Malcolm dreamed of a Broadway Street uniting east and west Sparta, separated by the Calf Killer River. It was his moving spirit that made it a reality. He bought the Mark Clark home which was a landmark of this community. He modernized it and converted it into a beautiful and spacious home with large lawn and surroundings, making it a delightful and central point for family reunions. A notable one was held there in 1955, where 76 of the Carnes-Hill family were present. Four generations were represented.

On July 15, 1929, Malcolm married Rebecca Lacy, a refined and cultured woman, daughter of Dr. Lacy, who worked with U.S. Health Department as eye, ear, and nose specialist. Dr. Lacy has now retired from active practice and is living quietly and pleasantly in his Virginia home. Rebecca was a teacher in the White County High School at the time of their marriage. They have four children, all of whom were educated in White County schools and Vanderbilt University:

Malcolm Carnes Hill, Jr. and Carmine Lacy Hill were twins, born Oct. 7, 1931. Oliver James Hill (Pal) was born Nov. 19, 1932, and Sara Medora Hill was born May 30, 1940.

Carnes married Virginia Mitchell while they were both in high school on Sep. 10, 1949. Both later completed their education at Vanderbilt University. They have two children: Malcolm Carnes III and William. Carnes is presently employed in Syracuse, New York.

Carmine has taken post-graduate work at the University of Kentucky, learning portrait painting.

Oliver James is a student at Vanderbilt.

Sara Medora is in high school.


Note: Lucius Davis and Betty Hill had two other children, Kathryn and Rebecca. Dr. Hill's biographies of these children were apparently lost.

ELLA HILL (1858-1946)

Ella Hill, daughter of William J. Hill and Mary Carnes Hill, was born on June 22, 1858, at Pikeville, Tennessee, where she spent her early childhood. In another chapter of this history, Ida Rogers and Ella Hill - A Comparison, is given an account of her school days at Manchester and Burritt Colleges while her grandfather, W.D.Carnes was president of these institutions and where her mother, Mary Carnes Hill, was one of the teachers. She graduated from Burritt about 1877.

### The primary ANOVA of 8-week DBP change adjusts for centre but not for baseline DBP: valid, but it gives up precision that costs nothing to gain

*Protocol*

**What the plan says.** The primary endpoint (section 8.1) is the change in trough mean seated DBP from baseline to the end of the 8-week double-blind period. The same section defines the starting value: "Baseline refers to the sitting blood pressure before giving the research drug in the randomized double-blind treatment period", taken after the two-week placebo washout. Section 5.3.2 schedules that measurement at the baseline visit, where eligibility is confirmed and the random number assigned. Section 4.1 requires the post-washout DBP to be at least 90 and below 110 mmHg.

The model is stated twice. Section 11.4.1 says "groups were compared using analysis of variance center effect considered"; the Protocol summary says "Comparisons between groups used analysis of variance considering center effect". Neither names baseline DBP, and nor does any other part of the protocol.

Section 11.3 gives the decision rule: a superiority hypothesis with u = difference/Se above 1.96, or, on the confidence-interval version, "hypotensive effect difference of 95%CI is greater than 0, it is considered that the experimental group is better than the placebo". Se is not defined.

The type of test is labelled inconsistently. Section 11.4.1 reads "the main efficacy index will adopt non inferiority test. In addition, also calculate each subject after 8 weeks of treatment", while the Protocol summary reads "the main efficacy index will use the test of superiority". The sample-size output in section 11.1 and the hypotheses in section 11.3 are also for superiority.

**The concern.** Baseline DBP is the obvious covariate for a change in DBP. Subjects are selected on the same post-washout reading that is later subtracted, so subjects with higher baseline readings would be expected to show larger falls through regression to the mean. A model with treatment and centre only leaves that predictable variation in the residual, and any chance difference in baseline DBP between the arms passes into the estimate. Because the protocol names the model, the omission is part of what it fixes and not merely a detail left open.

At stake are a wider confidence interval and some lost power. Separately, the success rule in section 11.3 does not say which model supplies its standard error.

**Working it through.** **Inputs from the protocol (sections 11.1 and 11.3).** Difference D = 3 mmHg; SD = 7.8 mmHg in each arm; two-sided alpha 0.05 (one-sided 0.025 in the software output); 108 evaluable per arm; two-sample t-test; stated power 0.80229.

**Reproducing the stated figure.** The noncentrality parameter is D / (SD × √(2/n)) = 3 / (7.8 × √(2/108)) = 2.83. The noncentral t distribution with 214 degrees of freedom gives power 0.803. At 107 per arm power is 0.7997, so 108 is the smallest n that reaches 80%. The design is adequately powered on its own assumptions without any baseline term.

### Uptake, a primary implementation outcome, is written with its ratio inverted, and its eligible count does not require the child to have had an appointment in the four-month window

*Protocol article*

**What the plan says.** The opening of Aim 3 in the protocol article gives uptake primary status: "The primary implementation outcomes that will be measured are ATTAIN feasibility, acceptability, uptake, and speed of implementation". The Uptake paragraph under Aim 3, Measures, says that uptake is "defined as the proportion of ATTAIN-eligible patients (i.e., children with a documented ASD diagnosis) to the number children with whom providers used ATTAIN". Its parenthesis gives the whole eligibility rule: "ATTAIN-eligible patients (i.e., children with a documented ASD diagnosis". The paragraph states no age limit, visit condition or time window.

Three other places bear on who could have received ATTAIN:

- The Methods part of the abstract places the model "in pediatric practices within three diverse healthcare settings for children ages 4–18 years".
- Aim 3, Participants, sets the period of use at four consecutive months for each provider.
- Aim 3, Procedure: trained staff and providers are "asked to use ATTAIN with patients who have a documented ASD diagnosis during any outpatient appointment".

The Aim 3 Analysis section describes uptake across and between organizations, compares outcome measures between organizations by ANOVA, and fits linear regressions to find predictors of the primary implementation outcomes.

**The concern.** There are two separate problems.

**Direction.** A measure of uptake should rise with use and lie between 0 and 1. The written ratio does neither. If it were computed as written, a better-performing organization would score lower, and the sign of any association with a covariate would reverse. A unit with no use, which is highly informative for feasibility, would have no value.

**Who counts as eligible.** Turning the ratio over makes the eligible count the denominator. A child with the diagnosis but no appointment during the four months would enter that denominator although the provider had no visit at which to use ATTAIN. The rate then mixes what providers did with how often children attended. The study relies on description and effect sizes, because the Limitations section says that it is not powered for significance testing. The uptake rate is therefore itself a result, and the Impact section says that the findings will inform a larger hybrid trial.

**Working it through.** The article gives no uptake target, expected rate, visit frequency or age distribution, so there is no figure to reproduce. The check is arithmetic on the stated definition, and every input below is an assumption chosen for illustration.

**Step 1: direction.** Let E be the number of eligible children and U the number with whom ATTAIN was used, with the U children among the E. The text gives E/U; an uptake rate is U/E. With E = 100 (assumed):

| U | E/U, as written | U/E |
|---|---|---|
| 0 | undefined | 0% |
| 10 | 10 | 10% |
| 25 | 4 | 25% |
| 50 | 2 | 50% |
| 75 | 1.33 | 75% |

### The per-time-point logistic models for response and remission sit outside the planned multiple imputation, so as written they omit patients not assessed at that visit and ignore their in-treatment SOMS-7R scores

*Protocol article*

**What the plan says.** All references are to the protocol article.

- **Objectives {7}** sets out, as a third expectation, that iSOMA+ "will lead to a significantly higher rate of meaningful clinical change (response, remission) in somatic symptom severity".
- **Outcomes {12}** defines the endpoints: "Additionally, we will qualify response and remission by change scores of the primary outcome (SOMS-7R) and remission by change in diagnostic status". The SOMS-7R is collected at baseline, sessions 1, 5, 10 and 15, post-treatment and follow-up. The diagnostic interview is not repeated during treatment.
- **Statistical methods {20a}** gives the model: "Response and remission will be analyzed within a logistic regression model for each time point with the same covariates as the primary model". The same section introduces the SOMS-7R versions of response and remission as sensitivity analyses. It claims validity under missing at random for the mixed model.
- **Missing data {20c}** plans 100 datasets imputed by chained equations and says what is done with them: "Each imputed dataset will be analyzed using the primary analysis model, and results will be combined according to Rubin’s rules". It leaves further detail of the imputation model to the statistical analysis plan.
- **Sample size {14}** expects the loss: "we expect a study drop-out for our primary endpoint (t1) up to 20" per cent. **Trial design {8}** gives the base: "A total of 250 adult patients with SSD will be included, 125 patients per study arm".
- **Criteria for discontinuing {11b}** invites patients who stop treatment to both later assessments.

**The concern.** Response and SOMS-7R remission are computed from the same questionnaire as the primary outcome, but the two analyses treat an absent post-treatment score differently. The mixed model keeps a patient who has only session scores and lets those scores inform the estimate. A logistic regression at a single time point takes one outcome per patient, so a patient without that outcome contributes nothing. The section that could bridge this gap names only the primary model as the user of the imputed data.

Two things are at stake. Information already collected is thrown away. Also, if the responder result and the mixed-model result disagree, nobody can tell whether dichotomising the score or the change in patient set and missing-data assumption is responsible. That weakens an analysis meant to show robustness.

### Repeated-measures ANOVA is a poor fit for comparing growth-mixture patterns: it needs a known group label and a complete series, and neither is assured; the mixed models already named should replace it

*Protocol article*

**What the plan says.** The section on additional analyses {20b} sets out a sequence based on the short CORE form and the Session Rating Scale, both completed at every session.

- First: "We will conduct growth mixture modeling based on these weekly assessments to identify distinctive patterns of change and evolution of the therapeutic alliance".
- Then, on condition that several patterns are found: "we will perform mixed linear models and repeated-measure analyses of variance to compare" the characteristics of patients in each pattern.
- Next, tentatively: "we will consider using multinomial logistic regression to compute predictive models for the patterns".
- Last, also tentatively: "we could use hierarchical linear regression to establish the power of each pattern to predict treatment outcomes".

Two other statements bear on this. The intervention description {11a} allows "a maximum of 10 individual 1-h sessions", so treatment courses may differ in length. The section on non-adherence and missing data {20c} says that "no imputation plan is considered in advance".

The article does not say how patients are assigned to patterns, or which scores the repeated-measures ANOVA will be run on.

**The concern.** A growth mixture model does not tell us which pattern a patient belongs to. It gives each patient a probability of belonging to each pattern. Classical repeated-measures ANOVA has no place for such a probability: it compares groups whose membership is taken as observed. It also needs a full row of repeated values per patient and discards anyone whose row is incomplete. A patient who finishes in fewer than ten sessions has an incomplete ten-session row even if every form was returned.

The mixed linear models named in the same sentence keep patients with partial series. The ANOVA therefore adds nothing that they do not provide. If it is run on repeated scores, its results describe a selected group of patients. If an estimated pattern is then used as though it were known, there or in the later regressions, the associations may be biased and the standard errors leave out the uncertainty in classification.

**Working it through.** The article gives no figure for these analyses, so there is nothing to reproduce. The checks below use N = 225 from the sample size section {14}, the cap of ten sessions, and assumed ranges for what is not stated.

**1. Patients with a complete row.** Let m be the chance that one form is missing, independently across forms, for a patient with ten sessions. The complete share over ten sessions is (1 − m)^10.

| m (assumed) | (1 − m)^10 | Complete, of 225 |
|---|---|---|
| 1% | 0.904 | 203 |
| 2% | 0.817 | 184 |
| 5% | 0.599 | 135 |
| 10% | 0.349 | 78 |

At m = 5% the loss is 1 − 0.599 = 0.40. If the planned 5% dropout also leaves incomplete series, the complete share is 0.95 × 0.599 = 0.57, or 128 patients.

After W.D.Carnes, by trickery and deceit, was deprived of the presidency of Burritt College, Mrs. Hill resigned and her family moved to Sparta. Ella was 21 years old.

Ella never married, not because she had no suitors--she had many and persistent ones--but she turned a deaf ear to all their blandishments. She chose a musical career. While Aunt Nettie Carnes lived with the family during and right after the Civil War, Ella took piano lessons from her. Nettie was an accomplished pianist, having studied for several years in Knoxville while her father was president of the University of Tennessee. Besides taking lessons from her Aunt Nettie Carnes, Ella continued the study under Mrs. Walden, Music teacher at Manchester College. She became an expert pianist.

While at Manchester she undertook to teach her young brother, the writer of this history, to play the piano. While he was as attentive to her instructions as he should have been, she became impatient and scolded and hurt his feelings. When he burst into tears, Ella grabbed him up, hugged and kissed him, and thus expressed her sorrow at wounding his feelings and her love for him.

Ella gave lessons on the piano for several years. She was called to Post Oak, a prosperous community in Roane County, Tennessee, where a class had been made up for her. She taught there a year or two. She was music teacher at Evensville College for two years, when Prof. Stevens was president there. She not only taught music but taught in public school at times. While her brother, Dr. William Walter Hill, was practicing medicine at Whiteside, Marion County, Tennessee, he had a friend who was school director in that district. Through her brother's influence, Ella and her mother, Mary, were elected to teach the public school there which they did with satisfaction for two years. Also, when Dr. Hill formed a partnership with Dr. Pea at Whitwell, the latter knowing the qualifications of and experience of Mary Carnes Hill, they were given charge of the public schools there. They taught one term there and began the fall term when Mary was stricken with a fatal case of pneumonia.